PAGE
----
Latest News & Articles
March 23, 2012
Ovarian cancer is a malignant tumor that grows from the ovary or ovaries. Ovarian cancer is commonly referred to as ovarian cancer. Ovaries are female reproductive organs that produce eggs (germ cell). Every normal woman has two ovaries, on the right and left of the uterus.
Ovary is the organ that is unique, because it produces eggs as 'seed' for the next offspring (children). However, like other organs in the body, the ovaries have a network of outer layer (epithelium) and connective tissue (stroma). Therefore, the tumors derived from the ovary may arise from the three tissue types, namely epithelial tumors, germ cell tumor, and tumor cells of connective tissue (stromal cell tumor).
Many times we hear the term 'cyst' as a designation for ovarian cancer. The term means the tumor is round cysts whose contents are mostly liquid. Cysts can be malignant (cancerous) or benign (benign tumor). So the term ovarian cysts only show that there is a fluid-filled spherical tumor in a woman and not have to mean a cancer.
The majority of ovarian cancers are epithelial cancers and usually occurs in older women (postmenopausal). Germ cell cancer usually occurs in girls or young women. Cancer usually occurs on one side of the ovary, but can also grow on both sides. Germ cell cancer is usually only on one side the ovary.
In addition to the distribution of the above, there are also so-called ovarian tumors of low malignant potential. This group is usually called tumors with low malignant potential or borderline malignancy. On this tumor, abnormal cells can become malignant, but rarely so. Tumours usually remain in the ovaries, do not spread to other organs.
Why I Can Hit Ovarian Cancer?
No one knows exactly why a woman can get ovarian cancer and others do not. Clearly, someone with a history of ovarian cancer in the family (mother, daughter, sister, grandmother, aunt) had a higher risk than other women. If there is a factor of 'offspring' (an inherited gene mutation in a family), then every woman in the family have the same risk of cancer.
Most patients with ovarian cancer have no known cause. There are several risk factors seem to play a role in the incidence of ovarian cancer, such as advanced age, use of hormonal medications (birth control pills, hormone replacement therapy) long-term, never pregnant, consumption of drugs, fertility enhancer, wear powder on the genitals, obesity , and so forth. However, these risk factors rarely act alone and may be associated with a particular situation is not yet known.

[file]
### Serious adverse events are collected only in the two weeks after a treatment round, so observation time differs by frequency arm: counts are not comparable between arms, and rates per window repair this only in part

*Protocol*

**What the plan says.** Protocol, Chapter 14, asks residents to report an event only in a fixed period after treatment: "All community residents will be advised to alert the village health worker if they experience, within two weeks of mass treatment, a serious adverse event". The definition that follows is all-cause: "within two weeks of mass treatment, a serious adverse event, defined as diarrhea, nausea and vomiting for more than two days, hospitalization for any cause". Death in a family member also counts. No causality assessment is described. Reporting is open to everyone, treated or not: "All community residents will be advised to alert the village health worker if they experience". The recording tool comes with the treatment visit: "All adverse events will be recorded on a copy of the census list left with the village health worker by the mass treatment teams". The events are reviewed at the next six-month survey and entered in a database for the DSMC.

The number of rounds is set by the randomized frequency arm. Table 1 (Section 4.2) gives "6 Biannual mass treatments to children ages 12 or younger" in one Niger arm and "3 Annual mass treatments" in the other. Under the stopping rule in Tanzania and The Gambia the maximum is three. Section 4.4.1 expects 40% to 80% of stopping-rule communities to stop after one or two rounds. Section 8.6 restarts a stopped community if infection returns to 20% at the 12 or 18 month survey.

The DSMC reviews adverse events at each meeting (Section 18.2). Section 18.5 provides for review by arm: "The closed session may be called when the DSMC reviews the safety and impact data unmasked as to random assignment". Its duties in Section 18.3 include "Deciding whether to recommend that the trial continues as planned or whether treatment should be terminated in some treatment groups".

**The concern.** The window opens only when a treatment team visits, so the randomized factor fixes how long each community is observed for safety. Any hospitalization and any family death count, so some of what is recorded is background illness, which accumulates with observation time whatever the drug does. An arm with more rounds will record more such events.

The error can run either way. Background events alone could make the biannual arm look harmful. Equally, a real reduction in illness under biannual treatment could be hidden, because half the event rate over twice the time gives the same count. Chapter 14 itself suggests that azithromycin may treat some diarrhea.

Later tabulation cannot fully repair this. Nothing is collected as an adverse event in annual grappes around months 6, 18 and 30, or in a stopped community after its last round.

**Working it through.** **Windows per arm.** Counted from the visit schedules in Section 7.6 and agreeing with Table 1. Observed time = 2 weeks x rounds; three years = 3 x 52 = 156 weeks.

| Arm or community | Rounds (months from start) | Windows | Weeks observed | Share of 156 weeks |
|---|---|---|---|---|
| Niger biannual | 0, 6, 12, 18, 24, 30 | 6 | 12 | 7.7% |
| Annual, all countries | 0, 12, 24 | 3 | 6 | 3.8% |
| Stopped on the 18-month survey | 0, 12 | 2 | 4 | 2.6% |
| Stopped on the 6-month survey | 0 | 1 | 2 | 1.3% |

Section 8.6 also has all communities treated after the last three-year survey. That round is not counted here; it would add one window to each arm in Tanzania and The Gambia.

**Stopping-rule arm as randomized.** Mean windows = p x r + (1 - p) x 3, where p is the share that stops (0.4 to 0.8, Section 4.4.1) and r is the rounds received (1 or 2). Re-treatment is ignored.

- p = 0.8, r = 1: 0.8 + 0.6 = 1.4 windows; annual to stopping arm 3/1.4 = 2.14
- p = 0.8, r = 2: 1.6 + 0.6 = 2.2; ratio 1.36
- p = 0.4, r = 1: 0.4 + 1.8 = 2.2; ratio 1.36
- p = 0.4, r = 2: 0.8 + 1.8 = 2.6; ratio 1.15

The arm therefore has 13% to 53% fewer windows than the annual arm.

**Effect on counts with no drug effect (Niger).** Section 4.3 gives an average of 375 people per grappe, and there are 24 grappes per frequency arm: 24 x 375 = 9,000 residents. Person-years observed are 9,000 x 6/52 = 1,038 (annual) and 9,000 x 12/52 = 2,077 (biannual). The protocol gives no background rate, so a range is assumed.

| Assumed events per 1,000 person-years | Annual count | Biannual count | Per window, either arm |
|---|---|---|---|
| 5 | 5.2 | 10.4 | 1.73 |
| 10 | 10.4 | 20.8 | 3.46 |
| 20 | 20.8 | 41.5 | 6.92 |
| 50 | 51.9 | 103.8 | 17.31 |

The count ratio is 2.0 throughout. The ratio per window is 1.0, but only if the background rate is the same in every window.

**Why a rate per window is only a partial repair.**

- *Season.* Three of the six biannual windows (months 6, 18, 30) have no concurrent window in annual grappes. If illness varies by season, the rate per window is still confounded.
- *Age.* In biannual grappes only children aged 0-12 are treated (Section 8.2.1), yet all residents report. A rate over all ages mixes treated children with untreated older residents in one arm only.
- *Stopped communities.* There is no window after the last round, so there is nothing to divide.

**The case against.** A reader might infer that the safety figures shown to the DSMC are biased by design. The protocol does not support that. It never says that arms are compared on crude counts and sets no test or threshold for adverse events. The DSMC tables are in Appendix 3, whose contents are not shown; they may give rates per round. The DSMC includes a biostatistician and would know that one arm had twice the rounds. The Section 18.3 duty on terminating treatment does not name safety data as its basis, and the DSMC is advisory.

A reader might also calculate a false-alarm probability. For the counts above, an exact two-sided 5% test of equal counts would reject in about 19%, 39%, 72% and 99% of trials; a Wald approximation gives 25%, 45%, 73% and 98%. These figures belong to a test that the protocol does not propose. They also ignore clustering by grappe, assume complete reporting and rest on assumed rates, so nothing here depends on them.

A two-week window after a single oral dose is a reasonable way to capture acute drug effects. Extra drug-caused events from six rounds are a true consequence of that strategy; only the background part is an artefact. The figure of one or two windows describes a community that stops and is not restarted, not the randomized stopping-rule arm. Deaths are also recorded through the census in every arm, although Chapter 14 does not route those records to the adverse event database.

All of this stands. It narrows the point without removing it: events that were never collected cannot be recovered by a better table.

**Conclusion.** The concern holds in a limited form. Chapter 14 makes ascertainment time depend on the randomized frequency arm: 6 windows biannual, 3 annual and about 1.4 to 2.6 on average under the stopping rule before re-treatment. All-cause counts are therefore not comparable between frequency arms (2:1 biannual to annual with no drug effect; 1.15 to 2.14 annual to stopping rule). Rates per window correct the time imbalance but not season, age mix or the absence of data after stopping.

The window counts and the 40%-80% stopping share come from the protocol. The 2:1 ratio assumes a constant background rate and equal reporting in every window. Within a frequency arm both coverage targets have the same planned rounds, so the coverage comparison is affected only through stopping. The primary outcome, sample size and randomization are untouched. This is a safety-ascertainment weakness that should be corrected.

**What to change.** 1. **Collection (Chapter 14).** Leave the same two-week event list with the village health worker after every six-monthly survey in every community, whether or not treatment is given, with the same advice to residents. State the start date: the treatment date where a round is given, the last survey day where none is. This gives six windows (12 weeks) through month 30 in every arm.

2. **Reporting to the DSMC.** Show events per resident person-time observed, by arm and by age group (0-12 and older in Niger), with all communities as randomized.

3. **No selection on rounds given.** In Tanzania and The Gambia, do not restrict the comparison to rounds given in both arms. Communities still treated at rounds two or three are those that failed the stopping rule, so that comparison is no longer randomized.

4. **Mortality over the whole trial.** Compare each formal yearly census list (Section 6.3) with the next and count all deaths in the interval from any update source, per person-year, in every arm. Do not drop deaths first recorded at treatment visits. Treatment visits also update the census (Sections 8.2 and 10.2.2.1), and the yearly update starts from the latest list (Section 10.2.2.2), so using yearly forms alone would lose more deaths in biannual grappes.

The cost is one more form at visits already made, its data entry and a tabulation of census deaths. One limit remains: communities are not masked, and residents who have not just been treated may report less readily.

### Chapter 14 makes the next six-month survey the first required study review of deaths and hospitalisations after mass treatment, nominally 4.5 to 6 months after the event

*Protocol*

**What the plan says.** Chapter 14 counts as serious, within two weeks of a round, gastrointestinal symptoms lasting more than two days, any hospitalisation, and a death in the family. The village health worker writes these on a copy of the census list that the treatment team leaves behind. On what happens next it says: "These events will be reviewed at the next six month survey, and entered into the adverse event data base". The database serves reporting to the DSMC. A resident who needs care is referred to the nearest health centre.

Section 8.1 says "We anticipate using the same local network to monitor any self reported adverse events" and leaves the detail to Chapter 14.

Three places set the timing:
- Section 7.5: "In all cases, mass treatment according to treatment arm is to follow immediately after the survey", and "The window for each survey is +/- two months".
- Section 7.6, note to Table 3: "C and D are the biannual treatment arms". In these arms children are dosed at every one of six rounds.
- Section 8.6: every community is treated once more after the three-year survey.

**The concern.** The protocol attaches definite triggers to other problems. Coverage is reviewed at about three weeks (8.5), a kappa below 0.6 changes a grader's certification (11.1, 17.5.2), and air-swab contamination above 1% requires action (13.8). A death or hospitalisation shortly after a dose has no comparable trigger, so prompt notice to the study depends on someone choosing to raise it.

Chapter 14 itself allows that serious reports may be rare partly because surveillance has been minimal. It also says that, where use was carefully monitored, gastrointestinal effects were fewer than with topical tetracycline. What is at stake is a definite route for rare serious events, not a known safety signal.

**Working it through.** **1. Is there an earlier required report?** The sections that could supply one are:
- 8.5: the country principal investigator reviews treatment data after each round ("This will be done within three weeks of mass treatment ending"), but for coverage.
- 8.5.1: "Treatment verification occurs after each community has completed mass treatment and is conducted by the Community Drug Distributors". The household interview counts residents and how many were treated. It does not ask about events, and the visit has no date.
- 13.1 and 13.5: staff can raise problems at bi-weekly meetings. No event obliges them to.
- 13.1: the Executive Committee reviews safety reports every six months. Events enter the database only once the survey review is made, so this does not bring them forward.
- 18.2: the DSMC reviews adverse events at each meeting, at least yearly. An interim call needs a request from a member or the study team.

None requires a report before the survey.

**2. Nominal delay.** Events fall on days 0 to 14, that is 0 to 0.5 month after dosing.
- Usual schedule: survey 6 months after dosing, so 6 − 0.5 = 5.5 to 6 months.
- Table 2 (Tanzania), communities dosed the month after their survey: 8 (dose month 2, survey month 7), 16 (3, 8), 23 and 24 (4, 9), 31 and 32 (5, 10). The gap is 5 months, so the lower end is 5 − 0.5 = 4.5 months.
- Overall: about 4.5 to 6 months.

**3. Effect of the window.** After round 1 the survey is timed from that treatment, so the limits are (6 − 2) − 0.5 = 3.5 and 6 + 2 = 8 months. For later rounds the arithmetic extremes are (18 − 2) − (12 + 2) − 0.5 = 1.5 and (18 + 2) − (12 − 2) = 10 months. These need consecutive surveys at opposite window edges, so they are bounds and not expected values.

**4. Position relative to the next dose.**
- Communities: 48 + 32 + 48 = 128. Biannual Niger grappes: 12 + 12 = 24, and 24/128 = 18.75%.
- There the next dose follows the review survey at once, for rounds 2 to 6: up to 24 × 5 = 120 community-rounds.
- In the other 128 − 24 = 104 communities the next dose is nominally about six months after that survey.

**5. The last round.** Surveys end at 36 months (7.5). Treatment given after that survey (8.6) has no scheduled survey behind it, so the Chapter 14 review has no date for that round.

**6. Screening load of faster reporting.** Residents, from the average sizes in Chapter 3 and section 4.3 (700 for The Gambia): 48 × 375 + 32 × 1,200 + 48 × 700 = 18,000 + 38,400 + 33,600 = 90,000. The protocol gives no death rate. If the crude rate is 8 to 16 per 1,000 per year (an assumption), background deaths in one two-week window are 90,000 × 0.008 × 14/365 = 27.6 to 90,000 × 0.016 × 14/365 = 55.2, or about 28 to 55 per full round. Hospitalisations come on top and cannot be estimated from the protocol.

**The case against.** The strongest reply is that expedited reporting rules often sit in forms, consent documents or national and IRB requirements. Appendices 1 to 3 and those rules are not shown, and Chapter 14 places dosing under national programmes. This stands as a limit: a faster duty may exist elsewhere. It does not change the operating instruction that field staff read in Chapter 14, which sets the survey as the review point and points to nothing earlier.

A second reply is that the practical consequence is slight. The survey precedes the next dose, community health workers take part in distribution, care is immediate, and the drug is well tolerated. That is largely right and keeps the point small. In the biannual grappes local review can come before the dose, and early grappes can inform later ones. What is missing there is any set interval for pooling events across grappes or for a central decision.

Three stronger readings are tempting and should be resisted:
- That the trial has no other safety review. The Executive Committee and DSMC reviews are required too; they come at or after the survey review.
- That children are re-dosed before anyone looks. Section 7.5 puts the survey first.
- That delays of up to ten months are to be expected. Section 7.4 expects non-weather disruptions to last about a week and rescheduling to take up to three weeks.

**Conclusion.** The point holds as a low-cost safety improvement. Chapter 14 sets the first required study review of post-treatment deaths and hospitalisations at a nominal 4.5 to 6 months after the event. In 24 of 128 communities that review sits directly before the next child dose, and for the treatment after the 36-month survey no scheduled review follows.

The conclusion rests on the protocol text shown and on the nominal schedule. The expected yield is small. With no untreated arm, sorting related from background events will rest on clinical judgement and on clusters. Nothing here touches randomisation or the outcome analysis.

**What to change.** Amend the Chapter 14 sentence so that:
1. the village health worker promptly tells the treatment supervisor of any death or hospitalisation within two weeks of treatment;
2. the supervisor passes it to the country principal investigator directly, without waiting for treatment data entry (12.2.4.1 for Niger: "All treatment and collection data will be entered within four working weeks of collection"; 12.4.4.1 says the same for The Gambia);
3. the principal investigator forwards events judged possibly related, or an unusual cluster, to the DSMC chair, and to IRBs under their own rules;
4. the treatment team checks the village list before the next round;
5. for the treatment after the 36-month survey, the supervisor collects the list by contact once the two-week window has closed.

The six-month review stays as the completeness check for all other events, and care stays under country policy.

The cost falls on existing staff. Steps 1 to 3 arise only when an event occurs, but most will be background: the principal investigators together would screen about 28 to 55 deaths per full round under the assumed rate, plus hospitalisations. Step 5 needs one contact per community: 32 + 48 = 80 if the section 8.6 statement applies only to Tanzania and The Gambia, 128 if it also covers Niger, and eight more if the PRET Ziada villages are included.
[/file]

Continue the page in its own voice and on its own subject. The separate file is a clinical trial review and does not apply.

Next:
What are the symptoms of Ovarian Cancer?
In the early stages, ovarian cancer does not cause any symptoms. If there are symptoms, the cancer is usually sufficient information. Symptoms that may be experienced are:
Abdominal pain or enlargement
Pain in the pelvis (pangul cavity)
Abdominal discomfort (bloating, feeling full quickly, difficult to dispose of large Bair).
These symptoms are not typical for cancer and many diseases also cause similar symptoms. Therefore if there are symptoms, better consult a doctor who understands that can be known and addressed.
How Do I Know If I ovarian cancer?
Ovarian cancer is still small is usually discovered accidentally, when you go for prenatal check-ups or any other use ultrasonography (USG).
Suspicion of ovarian cancer is usually made after a careful examination of content coupled with ultrasound. However, a definitive diagnosis of ovarian cancer can only be made after the tumor is removed (an operation). Frequent ovarian tumors that were previously suspected cancer was not cancer after surgery and examined the anatomic pathology laboratory. This is because ultrasound can not confirm whether a tumor or cyst, benign or malignant.